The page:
South African fintech startup Jumo closed a $55 million round from a diverse group of investors, the company confirmed.
Founded in 2015 and based in Cape Town, the venture offers a full tech stack for partners to build savings, lending, and insurance products for customers in emerging markets.
This week’s funding follows a $52 million raise by Jumo in 2018, led by U.S. investment bank Goldman Sachs, that saw the startup expand to Asia.
“This fresh investment comes from new and existing…investors including Goldman Sachs, Odey Asset Management and LeapFrog Investments,” Jumo said in a statement — though Goldman told TechCrunch its participation in this week’s round isn’t confirmed.
After the latest haul, Jumo has raised $146 million in capital, according to Crunchbase.
With its VC the company plans to move into new markets and launch new products in Asia and Africa.
“I’m excited for our next phase. This backing will help us build a better business and break new ground,” Jumo founder Andrew Watkins-Ball said.
The company’s products have disbursed over $1 billion loans and served over 15 million people and small businesses, according to Jumo data.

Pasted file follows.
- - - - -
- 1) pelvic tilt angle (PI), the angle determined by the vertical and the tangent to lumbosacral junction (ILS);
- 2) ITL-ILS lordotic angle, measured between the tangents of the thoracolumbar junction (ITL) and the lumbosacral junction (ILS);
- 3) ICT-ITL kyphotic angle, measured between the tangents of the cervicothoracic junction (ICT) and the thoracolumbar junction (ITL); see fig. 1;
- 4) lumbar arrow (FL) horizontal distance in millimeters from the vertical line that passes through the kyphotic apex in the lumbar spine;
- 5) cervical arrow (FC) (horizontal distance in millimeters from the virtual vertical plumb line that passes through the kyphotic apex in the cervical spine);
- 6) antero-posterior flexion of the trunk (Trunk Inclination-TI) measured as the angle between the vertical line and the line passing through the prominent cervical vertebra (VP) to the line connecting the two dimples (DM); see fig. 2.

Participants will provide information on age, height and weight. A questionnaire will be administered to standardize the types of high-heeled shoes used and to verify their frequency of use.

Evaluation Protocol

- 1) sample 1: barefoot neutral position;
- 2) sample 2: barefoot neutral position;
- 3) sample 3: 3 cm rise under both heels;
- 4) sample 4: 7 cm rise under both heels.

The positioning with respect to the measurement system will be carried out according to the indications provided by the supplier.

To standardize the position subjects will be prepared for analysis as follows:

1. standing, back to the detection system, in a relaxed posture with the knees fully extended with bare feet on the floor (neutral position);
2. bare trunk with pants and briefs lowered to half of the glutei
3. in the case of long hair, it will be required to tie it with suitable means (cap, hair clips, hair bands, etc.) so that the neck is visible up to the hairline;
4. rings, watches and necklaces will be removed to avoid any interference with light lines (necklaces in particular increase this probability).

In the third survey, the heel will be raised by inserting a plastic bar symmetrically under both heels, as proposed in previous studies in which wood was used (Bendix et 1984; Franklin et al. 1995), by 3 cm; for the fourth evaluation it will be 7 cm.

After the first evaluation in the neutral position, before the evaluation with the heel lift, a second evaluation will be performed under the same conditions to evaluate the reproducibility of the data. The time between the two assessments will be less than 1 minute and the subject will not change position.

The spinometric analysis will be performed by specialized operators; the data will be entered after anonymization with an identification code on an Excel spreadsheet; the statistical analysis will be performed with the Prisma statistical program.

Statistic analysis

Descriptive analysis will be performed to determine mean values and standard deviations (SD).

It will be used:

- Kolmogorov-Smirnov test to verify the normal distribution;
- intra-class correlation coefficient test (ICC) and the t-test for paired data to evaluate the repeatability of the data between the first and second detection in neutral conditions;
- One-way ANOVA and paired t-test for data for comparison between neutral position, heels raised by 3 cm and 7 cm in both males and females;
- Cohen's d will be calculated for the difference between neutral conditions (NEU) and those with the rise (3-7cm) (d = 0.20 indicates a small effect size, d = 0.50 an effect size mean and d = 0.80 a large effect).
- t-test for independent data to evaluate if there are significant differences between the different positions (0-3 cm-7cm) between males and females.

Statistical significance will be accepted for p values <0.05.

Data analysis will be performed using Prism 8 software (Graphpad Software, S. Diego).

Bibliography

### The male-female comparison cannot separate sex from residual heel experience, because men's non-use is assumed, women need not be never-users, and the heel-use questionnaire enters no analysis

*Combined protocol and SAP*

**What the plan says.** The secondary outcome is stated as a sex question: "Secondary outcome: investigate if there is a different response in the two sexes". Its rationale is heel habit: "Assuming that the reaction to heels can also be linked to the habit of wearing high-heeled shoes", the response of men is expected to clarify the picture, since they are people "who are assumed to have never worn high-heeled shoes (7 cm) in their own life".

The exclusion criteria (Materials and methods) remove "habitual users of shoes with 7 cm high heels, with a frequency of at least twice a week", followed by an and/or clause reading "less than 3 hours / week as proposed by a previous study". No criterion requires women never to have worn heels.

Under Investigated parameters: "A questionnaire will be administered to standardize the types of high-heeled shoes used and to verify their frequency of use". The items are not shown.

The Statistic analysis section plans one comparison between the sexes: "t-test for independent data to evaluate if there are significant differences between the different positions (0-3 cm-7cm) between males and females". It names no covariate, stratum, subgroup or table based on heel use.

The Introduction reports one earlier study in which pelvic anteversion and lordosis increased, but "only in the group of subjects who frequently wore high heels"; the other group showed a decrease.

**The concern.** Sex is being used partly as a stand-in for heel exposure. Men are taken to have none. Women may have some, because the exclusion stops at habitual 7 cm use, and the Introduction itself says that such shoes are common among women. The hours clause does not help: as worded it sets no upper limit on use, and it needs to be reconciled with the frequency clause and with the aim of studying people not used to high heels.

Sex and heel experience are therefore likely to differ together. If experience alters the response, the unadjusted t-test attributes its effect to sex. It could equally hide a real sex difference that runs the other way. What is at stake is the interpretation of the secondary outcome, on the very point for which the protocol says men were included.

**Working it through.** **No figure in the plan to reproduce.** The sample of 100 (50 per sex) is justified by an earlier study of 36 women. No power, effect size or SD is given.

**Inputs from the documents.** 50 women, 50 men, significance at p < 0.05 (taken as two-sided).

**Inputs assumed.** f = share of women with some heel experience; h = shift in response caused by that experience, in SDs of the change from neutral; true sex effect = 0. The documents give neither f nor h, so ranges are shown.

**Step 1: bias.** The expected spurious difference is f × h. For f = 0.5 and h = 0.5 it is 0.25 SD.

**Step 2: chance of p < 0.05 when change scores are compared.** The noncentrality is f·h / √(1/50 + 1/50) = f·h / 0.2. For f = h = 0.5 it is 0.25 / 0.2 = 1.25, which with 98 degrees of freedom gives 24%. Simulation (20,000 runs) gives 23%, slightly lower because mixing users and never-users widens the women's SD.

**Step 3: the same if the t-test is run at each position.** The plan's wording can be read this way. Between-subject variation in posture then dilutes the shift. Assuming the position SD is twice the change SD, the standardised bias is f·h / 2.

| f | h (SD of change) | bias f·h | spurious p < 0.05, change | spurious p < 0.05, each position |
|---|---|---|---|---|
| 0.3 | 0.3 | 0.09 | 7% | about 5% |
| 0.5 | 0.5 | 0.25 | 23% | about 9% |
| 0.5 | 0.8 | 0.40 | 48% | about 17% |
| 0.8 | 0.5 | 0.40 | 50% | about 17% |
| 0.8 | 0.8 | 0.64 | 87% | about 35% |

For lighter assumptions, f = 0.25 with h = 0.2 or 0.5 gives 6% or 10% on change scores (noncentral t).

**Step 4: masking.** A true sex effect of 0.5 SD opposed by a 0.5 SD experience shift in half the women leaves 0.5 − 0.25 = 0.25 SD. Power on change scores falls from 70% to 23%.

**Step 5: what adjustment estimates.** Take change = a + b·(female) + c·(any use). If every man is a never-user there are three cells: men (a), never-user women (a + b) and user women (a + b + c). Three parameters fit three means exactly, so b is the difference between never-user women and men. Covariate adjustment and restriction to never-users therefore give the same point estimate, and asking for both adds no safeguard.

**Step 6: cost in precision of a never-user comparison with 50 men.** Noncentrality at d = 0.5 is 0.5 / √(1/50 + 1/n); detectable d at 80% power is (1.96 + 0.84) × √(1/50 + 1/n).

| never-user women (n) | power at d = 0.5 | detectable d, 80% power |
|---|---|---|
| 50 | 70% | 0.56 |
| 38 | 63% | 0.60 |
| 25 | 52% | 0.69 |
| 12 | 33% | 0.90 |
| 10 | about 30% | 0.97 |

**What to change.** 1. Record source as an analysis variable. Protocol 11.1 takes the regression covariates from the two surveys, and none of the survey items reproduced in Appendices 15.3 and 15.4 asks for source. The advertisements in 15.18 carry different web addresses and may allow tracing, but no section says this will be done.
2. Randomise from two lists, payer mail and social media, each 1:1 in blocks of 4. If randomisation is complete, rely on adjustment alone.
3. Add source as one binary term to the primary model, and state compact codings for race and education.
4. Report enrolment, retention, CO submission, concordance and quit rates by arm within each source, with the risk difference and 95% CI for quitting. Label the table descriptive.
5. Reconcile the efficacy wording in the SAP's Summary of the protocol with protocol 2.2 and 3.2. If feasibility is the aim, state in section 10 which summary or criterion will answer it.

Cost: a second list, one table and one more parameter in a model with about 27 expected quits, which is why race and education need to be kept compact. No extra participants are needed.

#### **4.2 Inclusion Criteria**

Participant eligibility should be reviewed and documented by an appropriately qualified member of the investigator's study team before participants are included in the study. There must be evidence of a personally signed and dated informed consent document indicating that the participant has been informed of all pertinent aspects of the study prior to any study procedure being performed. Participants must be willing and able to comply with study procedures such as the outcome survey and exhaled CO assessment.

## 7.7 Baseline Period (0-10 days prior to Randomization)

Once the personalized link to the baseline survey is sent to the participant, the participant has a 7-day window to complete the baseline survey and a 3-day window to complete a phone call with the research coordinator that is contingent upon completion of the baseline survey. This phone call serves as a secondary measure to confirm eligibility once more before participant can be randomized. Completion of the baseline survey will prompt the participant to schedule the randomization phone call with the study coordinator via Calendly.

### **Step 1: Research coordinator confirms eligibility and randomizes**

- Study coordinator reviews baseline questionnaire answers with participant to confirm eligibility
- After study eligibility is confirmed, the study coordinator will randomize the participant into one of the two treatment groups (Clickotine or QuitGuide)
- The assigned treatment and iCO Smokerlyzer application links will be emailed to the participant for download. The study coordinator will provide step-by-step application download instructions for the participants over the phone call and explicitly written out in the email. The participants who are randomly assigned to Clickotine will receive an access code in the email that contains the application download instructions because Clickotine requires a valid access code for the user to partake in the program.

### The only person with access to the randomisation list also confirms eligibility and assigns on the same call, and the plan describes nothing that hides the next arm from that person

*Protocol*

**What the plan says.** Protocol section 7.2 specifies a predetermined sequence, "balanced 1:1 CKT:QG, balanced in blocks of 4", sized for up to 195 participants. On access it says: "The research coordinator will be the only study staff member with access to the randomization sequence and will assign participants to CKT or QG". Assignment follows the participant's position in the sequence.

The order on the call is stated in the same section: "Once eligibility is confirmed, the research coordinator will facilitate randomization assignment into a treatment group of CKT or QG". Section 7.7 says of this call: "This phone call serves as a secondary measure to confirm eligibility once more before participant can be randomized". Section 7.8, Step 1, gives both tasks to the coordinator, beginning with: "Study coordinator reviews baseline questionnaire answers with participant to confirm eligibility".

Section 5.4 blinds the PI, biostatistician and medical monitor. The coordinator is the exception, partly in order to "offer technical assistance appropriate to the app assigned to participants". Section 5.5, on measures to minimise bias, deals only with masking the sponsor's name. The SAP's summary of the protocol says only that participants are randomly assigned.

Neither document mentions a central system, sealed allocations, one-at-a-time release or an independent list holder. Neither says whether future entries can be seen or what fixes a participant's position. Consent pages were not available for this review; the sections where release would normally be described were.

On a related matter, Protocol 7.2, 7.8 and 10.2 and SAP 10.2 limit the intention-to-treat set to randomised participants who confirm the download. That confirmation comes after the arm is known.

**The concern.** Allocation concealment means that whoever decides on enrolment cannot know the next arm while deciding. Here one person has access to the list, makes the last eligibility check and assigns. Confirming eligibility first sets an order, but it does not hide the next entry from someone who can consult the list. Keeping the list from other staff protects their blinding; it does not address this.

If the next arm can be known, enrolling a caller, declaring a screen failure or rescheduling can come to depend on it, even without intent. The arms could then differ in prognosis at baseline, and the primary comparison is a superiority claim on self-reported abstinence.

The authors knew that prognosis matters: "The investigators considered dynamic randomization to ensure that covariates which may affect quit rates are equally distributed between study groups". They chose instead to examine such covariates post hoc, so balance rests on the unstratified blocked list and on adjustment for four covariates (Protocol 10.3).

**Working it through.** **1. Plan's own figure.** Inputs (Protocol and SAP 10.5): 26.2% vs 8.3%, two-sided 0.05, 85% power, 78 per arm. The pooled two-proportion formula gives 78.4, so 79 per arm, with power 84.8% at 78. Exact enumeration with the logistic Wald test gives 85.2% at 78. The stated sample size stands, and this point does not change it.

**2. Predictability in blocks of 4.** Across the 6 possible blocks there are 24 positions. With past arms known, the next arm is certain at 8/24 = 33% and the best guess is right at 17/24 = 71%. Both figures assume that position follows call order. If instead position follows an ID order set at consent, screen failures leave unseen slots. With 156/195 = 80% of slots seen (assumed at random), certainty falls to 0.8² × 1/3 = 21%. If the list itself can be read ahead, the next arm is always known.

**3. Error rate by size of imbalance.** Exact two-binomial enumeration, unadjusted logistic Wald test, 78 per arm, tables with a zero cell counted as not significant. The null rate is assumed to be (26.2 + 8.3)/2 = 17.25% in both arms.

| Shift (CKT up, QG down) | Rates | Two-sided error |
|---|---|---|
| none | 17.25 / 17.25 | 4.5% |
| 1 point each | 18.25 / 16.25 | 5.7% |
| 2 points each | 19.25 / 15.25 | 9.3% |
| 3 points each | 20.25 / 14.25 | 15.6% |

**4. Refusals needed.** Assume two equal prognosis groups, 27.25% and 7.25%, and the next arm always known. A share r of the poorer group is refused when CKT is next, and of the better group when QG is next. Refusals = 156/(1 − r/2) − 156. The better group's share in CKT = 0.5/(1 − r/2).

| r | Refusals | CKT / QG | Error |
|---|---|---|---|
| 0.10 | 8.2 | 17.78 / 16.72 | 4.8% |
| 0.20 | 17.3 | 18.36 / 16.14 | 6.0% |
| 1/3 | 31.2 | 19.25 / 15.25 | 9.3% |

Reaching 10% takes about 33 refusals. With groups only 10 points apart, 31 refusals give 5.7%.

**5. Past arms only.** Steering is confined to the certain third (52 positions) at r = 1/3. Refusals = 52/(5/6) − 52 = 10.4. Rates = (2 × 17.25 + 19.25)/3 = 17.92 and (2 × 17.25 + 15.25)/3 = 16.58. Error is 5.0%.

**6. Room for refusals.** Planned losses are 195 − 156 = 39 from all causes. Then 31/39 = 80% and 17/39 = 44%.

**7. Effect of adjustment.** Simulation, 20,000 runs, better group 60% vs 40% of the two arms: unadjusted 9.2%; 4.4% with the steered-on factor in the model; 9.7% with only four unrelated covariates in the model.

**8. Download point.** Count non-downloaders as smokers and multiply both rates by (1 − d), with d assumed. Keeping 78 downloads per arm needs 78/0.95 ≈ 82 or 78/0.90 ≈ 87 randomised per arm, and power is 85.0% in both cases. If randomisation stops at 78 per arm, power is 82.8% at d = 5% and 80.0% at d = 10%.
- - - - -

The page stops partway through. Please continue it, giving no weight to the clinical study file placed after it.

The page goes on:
Jumo is active in six markets and plans to expand to two new countries in Africa (Nigeria and Ivory Coast) and two in Asia (Bangladesh and India).
Nigeria in particular has become Africa’s unofficial capital for fintech development, surpassing Kenya in 2019 for drawing the most fintech specific and overall VC on the continent, according to WeeTracker.
Jumo joins a growing list of African digital-finance startups to raise big money from outside investors and expand abroad. A $200 million investment by Visa in 2019 catapulted Nigerian payments firm Interswitch to unicorn status, the same year the company launched its Verge card product on Discover’s global network.
In December, Miga expanded its credit products to Brazil, after the startup grew its lending products in Nigeria. Last month, Nigerian payments firm Paga launched in Mexico.
Jumo’s funding also tracks Goldman Sachs’ growing investment in African startups. The U.S. bank has put several hundred million dollars into ventures on the continent — from Pan-African e-commerce company Jumia to Nigerian trucking-logistics firm Kobo360.